Updated

5 years ago
Duplicate of this bug: 934302

Updated

3 years ago
Duplicate of this bug: 1117446

Comment 13

2 years ago
are there other bugs related to this?
Component: General → Security
Flags: needinfo?(mkmelin+mozilla)
Target Milestone: Thunderbird 3 → ---

Comment 14

2 years ago
Not that I know of.
Flags: needinfo?(mkmelin+mozilla)

Updated

2 years ago
Duplicate of this bug: 1314417

Comment 16

2 years ago
I believe we already have this feature; set the pref "mailnews.display.disallow_mime_handlers" to 2 (or greater), and it will block images whether they're inline or not. See here: <https://dxr.mozilla.org/comm-central/source/mailnews/mime/src/mimei.cpp#289>.

To be fair, this isn't the most user-friendly, since you have to 1) set a hidden pref, and 2) go to View -> Message Body As every time you want to switch to seeing images (and then remember to turn it back off!), but the mailnews part works already, and we could simply enhance the usability here if we thought this was valuable.

One possibility would be to have messages marked as junk automatically use simple HTML without images.

Comment 17

2 years ago
(In reply to Jim Porter (:squib) from comment #16)
> One possibility would be to have messages marked as junk automatically use
> simple HTML without images.

I belive we already do that.

Comment 18

2 years ago
Well, we don't for messages in the Junk folder from Gmail. I don't use Thunderbird junk filters, so I'm not sure exactly how they work. Maybe all we need to do is treat all messages in a Junk folder as junk by default?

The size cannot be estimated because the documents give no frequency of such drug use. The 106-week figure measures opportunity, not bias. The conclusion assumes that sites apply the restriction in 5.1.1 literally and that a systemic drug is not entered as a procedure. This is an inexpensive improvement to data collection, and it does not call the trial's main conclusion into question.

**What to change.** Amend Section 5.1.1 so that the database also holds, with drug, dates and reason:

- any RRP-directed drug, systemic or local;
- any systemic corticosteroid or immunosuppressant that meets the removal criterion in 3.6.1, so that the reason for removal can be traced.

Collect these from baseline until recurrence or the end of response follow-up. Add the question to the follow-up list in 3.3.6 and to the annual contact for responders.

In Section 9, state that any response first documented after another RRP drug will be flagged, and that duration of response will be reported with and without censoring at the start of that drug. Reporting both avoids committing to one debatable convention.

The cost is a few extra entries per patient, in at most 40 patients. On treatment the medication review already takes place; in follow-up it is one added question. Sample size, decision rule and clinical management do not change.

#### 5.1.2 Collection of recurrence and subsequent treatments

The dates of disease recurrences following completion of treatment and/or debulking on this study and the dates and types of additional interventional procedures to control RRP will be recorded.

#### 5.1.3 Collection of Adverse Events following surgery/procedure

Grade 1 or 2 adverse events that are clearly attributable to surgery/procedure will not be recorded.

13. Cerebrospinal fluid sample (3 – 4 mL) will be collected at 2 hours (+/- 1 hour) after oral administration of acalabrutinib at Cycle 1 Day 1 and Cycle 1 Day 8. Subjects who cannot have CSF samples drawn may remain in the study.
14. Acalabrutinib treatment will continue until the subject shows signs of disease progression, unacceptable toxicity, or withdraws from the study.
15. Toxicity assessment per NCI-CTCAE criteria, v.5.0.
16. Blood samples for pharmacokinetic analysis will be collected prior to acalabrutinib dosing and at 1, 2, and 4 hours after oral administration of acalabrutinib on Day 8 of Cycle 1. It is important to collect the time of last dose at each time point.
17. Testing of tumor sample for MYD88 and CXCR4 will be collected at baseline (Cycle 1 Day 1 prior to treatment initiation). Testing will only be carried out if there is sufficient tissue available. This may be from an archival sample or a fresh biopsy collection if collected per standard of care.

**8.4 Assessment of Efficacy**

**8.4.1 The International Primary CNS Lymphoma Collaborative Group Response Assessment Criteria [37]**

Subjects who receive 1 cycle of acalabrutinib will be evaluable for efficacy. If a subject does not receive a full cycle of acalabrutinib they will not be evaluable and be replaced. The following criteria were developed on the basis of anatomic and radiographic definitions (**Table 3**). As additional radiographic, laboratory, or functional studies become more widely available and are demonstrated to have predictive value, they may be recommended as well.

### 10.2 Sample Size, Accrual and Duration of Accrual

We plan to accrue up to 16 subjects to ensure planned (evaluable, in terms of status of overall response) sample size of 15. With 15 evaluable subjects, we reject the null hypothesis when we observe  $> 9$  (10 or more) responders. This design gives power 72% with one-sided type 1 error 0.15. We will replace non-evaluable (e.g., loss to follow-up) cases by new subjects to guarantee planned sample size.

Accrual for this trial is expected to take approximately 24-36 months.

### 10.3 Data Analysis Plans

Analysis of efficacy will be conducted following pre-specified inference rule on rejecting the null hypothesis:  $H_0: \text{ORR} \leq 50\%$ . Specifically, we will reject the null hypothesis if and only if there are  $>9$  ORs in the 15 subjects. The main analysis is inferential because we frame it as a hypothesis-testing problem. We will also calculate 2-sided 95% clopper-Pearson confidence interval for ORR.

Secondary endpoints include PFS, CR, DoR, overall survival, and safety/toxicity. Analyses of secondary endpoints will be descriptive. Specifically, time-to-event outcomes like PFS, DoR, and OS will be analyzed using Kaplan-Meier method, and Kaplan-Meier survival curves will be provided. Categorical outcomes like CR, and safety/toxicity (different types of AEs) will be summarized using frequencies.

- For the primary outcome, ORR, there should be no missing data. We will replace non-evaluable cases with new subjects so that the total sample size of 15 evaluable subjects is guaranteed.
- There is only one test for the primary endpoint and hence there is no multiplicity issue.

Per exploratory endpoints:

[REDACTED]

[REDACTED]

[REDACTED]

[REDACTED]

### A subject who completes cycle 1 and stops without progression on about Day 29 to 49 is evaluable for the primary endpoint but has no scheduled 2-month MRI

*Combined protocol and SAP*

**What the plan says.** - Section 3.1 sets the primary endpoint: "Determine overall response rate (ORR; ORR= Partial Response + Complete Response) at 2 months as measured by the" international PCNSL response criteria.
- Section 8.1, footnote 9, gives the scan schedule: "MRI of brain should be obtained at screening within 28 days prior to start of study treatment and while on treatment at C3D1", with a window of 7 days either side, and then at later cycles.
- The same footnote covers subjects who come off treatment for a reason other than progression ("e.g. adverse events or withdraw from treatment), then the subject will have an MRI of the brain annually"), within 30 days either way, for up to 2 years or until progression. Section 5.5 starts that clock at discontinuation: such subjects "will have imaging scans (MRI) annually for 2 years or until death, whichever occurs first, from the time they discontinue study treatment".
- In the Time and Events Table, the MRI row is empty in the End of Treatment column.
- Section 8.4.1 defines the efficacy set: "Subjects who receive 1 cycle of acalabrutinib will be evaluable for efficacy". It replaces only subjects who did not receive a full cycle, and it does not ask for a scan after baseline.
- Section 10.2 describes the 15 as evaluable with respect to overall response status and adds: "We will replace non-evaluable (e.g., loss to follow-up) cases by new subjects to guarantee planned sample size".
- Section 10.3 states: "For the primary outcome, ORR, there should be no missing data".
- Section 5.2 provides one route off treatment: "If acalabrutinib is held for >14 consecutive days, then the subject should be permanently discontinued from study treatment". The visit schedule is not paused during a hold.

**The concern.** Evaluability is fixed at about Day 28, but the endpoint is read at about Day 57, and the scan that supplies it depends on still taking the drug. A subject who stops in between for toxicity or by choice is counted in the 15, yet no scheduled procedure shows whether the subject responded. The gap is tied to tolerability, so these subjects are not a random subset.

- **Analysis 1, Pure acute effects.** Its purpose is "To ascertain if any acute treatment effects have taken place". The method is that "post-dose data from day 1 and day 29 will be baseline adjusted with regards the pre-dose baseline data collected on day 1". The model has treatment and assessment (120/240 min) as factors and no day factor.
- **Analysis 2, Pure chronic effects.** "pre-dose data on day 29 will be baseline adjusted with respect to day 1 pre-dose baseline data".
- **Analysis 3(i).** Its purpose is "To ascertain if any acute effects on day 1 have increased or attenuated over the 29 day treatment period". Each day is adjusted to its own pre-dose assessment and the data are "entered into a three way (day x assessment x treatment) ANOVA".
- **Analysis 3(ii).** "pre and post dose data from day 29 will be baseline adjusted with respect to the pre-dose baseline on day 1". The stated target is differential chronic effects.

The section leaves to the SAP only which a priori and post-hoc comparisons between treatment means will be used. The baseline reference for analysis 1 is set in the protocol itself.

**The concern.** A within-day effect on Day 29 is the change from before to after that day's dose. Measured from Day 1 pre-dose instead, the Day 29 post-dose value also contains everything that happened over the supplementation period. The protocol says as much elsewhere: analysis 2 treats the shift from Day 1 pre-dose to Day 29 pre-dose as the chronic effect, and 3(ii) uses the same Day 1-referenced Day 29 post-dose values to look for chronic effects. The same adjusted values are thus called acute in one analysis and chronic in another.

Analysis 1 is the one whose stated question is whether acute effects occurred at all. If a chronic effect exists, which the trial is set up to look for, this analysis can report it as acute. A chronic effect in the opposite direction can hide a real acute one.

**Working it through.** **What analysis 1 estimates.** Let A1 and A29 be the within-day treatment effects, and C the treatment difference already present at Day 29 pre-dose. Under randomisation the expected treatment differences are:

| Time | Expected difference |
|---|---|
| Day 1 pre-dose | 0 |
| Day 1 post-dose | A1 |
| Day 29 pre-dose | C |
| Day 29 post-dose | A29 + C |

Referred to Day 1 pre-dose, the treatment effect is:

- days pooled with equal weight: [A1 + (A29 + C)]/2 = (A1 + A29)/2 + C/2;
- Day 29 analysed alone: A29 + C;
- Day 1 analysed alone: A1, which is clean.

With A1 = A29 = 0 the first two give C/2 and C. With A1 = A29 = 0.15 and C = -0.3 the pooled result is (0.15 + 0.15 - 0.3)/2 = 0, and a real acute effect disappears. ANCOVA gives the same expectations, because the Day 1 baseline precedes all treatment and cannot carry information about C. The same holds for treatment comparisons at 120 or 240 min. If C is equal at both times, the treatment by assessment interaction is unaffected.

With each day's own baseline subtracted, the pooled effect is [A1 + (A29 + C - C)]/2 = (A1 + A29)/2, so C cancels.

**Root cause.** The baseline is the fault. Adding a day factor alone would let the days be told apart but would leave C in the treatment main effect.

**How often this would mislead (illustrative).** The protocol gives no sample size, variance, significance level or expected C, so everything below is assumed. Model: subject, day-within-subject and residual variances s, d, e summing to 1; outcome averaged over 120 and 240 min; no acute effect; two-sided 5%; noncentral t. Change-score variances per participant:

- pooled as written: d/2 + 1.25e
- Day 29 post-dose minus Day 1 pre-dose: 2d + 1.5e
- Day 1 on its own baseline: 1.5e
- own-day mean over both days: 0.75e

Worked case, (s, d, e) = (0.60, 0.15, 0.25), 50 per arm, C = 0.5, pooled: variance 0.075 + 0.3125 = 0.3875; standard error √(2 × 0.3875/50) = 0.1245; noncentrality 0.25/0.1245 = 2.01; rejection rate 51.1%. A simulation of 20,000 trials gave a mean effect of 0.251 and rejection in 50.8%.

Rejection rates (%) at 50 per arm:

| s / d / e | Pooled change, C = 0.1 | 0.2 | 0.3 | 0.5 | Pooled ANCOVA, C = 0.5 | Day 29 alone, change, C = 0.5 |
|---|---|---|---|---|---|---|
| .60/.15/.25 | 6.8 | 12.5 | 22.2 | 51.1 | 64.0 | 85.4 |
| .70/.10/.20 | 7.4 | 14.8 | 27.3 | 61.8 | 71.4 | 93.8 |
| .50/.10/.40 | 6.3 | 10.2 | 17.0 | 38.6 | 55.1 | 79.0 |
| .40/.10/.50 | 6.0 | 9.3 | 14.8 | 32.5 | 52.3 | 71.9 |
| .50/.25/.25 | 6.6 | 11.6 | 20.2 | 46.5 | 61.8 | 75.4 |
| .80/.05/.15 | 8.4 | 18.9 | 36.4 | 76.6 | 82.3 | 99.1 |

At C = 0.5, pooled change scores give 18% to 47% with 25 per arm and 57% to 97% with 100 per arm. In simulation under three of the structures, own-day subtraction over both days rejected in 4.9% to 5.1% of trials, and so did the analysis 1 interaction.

Comment 19

2 years ago
(In reply to Jim Porter (:squib) from comment #18)
> Well, we don't for messages in the Junk folder from Gmail. I don't use
> Thunderbird junk filters, so I'm not sure exactly how they work. Maybe all
> we need to do is treat all messages in a Junk folder as junk by default?

bug 1273818 is an idea along those lines

Comment 20

2 years ago
From a user perspective, the important thing is an obvious way to set a don't-display-images bit in the entire client by default while still rendering the balance of the HTML - right now the only way to satisfy the first objective is to render all messages as text, and there's no way to render the HTML on a per-message basis.

A clear path to a whitelist manager would also be excellent.

I point all interested parties to my unexpected behavior description in the (duplicate) https://bugzilla.mozilla.org/show_bug.cgi?id=1314417 that got me invited to this thread.  (I'm a web developer of long and comparatively impressive standing who's a tourist around these parts.)

One does not want to be minding his own business in the local coffeeshop, or his open-bay office, or in his living room with his kids, only to discover that some jackhat has dumped uninvited porn stills into his inbox by leveraging the client's RFC 2111 compliance.

Updated

a year ago
Duplicate of this bug: 1321611

Comment 22

3 months ago
Please block inline images that contain bytes within the html.